While credit spreads do give you a good picture of the credit risk of one bond compared to another, it’s not the only factor they represent.
The spread is basically the premium that an investor in a bond expects over a benchmark bond (like a U.S. Treasury) for the additional credit (or default) risk attached to it. However, there are other factors too that go into determining the premium that an investor in a bond demands over a higher-grade benchmark bond. There are several other factors that combine with credit risk to make up the spread premium.
Take the case of municipal bonds. Municipal bonds are generally considered risk-free as Treasuries—and they often enjoy favorable tax treatment. This results in most of them actually trading at a yield below the Treasury yield. This means the spread is negative.
The chart above shows the price performance of the iShares National AMT-Free Muni Bond (MUB), which tracks the performance of the investment grade segment of the U.S. municipal bond market, against the iShares U.S. Treasury Bond (GOVT), which tracks the performance of public obligations of the U.S. Treasury that have a remaining maturity of one year or more.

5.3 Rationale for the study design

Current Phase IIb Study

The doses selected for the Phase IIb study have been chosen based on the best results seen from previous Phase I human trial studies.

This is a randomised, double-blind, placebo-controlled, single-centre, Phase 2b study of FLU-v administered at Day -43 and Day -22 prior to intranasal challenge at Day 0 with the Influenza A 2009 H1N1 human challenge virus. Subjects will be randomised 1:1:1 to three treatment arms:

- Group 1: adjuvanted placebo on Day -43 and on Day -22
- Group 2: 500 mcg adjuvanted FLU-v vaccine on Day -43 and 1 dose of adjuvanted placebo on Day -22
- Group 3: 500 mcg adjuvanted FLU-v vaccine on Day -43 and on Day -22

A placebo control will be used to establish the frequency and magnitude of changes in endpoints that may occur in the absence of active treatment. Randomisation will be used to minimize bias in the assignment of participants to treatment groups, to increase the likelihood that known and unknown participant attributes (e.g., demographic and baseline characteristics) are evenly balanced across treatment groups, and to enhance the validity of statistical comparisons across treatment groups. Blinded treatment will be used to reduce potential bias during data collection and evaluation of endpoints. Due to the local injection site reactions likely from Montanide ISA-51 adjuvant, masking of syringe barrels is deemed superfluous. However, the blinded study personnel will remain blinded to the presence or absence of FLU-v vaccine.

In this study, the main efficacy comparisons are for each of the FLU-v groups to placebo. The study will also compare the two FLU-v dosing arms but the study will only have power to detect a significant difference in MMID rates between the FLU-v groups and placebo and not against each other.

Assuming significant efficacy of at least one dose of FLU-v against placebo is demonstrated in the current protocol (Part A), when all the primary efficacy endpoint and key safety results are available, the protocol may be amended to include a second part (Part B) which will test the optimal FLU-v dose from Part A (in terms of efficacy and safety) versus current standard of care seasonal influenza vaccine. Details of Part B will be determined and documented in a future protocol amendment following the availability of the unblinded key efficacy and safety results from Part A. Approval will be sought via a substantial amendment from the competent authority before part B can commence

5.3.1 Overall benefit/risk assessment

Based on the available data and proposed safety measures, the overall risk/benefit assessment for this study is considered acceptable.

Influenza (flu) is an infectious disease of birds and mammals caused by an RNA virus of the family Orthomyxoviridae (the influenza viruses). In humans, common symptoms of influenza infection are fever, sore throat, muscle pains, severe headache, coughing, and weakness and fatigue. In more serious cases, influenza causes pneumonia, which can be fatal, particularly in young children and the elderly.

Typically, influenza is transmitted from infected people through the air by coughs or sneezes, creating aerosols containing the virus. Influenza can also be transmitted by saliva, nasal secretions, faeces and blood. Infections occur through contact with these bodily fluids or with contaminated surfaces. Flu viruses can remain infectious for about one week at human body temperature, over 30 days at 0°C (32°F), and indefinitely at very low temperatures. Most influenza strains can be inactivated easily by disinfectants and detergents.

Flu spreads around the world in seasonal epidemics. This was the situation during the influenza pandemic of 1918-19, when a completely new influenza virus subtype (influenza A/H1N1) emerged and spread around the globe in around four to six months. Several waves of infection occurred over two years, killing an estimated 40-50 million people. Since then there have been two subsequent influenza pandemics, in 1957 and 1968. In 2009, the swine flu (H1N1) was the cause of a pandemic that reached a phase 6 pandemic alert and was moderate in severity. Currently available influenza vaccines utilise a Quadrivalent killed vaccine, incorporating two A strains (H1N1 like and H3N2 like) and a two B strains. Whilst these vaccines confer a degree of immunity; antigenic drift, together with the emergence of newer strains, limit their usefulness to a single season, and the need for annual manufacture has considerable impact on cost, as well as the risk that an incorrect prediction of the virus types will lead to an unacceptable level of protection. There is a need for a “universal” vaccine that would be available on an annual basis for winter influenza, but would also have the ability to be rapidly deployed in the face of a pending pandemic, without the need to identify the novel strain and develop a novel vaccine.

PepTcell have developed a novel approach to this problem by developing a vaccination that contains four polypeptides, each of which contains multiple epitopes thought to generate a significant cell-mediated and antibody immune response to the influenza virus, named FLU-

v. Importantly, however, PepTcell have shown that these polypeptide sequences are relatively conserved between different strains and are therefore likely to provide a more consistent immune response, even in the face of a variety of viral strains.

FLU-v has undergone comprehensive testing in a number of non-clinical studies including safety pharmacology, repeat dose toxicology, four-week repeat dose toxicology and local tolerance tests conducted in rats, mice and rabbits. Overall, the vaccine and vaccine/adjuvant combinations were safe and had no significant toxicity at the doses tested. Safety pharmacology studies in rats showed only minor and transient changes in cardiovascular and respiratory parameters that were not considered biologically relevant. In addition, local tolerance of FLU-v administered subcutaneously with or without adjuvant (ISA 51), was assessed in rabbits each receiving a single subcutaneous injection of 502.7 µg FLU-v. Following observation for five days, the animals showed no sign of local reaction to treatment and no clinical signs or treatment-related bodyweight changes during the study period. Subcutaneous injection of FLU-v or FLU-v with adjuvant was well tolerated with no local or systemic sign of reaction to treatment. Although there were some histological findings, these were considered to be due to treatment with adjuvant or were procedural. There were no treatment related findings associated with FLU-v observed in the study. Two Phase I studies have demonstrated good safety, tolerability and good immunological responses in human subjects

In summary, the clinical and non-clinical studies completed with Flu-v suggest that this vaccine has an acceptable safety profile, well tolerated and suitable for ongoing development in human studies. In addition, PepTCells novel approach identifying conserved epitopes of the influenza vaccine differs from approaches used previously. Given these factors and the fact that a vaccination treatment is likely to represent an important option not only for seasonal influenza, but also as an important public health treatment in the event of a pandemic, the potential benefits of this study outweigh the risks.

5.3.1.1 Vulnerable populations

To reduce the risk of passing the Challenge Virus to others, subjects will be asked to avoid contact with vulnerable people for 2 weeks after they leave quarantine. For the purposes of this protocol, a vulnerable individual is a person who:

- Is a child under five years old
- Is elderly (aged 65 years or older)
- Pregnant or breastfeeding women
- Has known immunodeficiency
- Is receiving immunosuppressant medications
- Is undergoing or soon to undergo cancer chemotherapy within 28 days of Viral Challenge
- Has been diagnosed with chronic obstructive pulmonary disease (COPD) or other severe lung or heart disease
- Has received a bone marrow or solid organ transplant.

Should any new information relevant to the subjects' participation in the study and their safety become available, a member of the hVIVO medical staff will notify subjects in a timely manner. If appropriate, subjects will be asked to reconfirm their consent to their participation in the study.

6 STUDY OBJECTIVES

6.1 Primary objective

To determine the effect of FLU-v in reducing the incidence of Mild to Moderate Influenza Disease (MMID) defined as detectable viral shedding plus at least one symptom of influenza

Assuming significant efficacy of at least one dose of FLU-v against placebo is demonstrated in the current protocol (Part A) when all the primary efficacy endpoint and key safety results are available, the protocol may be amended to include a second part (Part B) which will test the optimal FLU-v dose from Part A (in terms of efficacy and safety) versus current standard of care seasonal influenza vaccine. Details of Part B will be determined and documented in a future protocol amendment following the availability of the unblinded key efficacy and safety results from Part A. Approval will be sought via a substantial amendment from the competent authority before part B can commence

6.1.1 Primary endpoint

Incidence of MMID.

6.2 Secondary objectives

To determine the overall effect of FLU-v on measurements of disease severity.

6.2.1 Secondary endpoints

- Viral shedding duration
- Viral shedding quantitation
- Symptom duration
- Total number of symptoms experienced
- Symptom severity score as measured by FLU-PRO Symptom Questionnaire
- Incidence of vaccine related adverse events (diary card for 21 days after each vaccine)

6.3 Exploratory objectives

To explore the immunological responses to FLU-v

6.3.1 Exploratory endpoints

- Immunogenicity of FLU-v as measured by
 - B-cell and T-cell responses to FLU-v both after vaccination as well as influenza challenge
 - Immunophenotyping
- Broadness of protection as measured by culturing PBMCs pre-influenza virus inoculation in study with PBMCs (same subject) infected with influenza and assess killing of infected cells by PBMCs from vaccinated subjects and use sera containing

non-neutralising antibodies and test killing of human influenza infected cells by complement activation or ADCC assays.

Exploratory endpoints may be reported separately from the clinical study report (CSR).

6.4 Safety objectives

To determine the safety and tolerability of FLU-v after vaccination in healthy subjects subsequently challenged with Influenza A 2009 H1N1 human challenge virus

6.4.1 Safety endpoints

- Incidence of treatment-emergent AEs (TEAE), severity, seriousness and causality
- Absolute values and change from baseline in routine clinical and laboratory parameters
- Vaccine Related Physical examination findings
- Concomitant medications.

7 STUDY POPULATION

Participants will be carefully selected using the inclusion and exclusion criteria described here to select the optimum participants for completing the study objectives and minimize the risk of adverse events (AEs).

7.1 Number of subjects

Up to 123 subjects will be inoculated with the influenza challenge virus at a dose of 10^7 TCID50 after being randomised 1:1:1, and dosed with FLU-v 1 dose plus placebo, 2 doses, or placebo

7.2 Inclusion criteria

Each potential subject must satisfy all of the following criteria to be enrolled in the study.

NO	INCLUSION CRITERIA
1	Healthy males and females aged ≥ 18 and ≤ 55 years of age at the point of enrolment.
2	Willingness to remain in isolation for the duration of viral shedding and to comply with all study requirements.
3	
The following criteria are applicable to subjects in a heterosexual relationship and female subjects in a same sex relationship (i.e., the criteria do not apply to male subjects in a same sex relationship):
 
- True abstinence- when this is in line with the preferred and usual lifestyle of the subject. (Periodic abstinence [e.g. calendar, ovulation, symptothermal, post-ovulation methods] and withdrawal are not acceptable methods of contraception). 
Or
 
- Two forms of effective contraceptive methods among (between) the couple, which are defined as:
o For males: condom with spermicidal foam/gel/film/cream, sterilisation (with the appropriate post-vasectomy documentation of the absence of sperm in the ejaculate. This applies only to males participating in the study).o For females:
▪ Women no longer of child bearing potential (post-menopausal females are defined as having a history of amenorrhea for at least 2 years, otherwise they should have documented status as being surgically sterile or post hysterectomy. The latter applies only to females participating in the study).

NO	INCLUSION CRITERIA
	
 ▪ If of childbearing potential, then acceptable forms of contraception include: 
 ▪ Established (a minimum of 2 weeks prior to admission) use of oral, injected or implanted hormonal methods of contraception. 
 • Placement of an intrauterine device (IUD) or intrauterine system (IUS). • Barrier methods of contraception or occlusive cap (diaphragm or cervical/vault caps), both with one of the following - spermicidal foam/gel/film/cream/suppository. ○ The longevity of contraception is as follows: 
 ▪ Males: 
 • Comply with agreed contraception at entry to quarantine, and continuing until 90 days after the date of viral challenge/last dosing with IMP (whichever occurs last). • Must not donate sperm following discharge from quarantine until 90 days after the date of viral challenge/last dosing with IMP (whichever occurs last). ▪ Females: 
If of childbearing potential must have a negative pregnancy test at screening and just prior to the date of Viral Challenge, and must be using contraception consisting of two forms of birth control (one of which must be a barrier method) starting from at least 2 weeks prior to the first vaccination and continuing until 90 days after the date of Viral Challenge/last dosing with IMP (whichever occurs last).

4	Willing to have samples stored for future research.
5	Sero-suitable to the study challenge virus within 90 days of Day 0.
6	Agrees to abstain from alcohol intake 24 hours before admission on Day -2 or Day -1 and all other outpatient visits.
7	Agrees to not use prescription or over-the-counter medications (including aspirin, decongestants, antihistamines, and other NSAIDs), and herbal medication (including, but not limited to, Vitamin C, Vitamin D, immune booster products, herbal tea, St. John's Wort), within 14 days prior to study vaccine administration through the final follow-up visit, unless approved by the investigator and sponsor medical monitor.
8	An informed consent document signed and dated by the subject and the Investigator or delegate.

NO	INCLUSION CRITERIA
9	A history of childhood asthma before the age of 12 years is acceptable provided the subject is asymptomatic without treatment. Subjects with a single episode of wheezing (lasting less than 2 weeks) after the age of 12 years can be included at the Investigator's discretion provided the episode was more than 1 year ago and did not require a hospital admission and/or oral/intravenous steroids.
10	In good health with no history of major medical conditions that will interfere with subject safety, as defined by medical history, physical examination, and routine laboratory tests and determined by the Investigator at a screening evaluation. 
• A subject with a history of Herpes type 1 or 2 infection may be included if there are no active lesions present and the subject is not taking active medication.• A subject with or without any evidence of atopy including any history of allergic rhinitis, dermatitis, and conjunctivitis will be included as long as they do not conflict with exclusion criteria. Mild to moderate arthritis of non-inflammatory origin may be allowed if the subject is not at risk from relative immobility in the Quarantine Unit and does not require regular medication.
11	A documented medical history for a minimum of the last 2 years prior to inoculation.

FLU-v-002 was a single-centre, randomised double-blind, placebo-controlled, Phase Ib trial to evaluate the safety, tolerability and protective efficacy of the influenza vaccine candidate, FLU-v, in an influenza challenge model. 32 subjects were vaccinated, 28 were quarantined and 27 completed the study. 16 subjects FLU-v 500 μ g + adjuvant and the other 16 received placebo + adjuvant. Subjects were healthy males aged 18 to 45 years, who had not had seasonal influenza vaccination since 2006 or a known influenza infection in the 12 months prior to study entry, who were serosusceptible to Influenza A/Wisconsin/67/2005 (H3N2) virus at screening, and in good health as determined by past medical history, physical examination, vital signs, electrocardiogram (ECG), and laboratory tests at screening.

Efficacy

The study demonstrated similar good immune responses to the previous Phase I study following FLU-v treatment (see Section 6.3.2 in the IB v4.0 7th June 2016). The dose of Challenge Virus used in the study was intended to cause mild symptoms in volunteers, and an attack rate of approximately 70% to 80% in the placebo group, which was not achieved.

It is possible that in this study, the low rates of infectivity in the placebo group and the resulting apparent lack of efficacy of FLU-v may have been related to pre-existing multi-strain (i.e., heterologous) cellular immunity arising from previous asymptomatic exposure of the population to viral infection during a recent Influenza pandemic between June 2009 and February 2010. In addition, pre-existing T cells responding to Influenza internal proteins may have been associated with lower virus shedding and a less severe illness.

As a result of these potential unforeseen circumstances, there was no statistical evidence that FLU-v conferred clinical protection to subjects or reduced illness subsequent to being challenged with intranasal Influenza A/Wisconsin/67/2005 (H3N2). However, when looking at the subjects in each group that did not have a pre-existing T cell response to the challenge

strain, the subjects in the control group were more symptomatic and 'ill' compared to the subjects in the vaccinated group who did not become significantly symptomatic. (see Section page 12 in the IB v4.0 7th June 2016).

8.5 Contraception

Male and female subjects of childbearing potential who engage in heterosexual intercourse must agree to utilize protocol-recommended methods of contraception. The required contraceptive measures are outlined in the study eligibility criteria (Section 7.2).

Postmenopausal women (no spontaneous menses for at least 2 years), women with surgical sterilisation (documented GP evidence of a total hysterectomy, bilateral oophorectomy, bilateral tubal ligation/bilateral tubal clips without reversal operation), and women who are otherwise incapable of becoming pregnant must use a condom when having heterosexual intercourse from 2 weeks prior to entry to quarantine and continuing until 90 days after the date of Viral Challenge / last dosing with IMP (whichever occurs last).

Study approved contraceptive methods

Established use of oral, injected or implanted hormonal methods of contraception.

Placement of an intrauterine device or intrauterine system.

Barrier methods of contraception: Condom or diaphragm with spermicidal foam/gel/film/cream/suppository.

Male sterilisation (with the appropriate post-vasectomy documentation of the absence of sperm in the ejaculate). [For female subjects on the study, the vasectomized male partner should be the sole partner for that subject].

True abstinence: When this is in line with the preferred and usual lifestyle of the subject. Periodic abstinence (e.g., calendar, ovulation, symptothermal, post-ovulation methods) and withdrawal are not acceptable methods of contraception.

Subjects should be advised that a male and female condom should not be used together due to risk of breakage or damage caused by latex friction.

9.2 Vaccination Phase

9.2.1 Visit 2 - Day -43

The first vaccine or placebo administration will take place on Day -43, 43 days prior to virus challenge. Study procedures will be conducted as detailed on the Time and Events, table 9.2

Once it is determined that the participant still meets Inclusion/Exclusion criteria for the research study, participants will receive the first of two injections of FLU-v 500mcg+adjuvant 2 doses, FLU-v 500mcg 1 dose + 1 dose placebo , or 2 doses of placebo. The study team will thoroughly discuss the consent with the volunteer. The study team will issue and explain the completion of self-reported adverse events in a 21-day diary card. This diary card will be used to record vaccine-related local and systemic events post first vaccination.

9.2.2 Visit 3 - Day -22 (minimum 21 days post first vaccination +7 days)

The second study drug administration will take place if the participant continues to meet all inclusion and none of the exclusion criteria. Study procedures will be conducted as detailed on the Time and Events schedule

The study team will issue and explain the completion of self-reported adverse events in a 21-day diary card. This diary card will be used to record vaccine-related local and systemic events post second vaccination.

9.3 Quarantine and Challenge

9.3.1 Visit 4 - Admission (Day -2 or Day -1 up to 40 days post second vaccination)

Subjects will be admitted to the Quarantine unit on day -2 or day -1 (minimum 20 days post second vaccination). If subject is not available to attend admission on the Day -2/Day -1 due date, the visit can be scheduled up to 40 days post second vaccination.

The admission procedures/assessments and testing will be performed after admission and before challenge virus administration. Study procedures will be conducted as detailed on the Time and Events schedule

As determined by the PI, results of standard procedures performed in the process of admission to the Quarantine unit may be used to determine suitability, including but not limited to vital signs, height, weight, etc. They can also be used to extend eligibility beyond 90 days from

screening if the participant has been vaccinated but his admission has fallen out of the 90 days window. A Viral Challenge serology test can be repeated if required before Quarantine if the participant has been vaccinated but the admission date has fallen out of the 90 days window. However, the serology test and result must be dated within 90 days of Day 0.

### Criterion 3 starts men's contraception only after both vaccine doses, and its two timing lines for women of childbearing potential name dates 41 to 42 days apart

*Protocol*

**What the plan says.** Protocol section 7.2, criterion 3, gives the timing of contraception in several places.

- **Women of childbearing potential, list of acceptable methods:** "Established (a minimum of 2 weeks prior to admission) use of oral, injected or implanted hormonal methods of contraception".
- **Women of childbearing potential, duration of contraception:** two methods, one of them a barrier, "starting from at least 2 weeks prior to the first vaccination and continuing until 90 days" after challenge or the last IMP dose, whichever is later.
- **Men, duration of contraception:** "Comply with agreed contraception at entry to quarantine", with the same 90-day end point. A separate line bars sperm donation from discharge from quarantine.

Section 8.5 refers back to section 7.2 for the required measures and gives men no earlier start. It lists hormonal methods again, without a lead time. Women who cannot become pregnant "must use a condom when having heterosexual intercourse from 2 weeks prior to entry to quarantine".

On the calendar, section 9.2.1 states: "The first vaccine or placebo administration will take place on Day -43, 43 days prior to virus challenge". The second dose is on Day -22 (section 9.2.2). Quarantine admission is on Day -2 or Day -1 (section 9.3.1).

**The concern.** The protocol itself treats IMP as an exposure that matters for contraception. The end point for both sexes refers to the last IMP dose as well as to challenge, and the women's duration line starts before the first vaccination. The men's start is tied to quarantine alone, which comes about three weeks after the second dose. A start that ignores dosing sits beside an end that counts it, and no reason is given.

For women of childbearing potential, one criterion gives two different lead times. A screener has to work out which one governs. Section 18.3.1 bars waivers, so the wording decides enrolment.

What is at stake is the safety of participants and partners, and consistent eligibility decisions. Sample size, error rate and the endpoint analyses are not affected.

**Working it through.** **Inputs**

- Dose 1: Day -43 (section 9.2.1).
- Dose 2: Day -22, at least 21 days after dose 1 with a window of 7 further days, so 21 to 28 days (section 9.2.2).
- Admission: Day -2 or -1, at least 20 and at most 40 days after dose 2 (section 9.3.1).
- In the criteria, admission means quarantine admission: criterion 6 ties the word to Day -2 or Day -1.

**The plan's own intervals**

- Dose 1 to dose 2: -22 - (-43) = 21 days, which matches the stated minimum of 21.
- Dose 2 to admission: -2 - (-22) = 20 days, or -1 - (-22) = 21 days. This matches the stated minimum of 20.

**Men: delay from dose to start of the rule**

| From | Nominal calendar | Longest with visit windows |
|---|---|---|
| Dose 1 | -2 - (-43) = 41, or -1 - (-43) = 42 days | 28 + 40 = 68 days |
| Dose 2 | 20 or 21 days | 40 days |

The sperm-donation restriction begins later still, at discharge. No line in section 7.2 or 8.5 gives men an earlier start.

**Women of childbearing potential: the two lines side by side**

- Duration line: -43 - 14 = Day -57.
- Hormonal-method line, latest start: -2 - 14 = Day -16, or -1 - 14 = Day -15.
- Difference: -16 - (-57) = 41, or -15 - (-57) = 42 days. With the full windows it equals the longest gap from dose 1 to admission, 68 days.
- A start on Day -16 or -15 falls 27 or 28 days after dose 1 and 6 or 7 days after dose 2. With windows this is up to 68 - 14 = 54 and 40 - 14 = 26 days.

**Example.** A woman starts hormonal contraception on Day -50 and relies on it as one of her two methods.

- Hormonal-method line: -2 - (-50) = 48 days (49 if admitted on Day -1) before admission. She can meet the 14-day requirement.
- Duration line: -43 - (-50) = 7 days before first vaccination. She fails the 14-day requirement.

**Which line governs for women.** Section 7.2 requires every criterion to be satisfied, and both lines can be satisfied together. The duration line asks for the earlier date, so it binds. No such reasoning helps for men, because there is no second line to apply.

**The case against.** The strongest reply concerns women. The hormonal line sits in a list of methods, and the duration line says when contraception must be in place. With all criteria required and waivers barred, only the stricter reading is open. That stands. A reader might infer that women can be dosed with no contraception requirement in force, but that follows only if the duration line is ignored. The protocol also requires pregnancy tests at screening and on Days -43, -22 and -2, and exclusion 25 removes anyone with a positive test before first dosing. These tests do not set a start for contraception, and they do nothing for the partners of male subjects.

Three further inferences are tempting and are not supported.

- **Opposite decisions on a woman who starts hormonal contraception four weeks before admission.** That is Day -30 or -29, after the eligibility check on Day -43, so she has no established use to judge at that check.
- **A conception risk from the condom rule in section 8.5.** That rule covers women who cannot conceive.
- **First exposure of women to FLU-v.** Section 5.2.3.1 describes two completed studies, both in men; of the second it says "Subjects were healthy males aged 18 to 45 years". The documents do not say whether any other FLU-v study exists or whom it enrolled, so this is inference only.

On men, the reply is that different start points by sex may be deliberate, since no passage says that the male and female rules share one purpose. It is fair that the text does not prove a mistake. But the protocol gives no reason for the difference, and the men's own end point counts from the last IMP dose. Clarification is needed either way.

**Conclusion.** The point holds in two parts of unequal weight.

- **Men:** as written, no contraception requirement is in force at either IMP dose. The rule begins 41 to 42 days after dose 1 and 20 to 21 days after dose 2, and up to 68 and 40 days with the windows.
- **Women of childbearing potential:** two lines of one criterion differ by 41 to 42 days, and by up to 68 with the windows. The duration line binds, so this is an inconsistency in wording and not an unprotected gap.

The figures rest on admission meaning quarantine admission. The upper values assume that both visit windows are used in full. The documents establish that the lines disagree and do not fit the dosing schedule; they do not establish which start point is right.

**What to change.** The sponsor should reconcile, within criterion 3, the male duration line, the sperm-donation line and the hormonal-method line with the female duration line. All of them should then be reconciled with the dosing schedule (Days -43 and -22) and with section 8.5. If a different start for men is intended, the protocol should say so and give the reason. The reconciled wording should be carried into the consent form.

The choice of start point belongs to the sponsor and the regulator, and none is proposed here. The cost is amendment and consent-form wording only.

Similarly, many corporate bonds are illiquid, meaning it can be difficult to sell the bond once you’ve bought it because there’s no active market for the bond. Investors will therefore require a higher premium over and above credit risk premium to compensate for the liquidity risk associated with the bond. The premium is known as “liquidity risk premium.” The iShares iBoxx $ Investment Grade Corporate Bond ETF (LQD) tracks the performance of 600 highly liquid investment grade corporate bonds of companies like Verizon Communications (VZ) and General Electric (GE).
Other factors that affect credit spreads, in addition to credit risk, include the following.
- The bond’s duration: The higher the duration, the higher the perceived risk, and the higher the spread.
- Embedded options such as callability: Investors require a premium for accommodating such options, increasing spreads.
- Event risk (natural disasters, regulatory changes, et cetera): A negative event warrants a higher premium, and consequently a higher spread.
- Liquidity: As we mentioned, the spread is directly proportional to the illiquidity of the bond.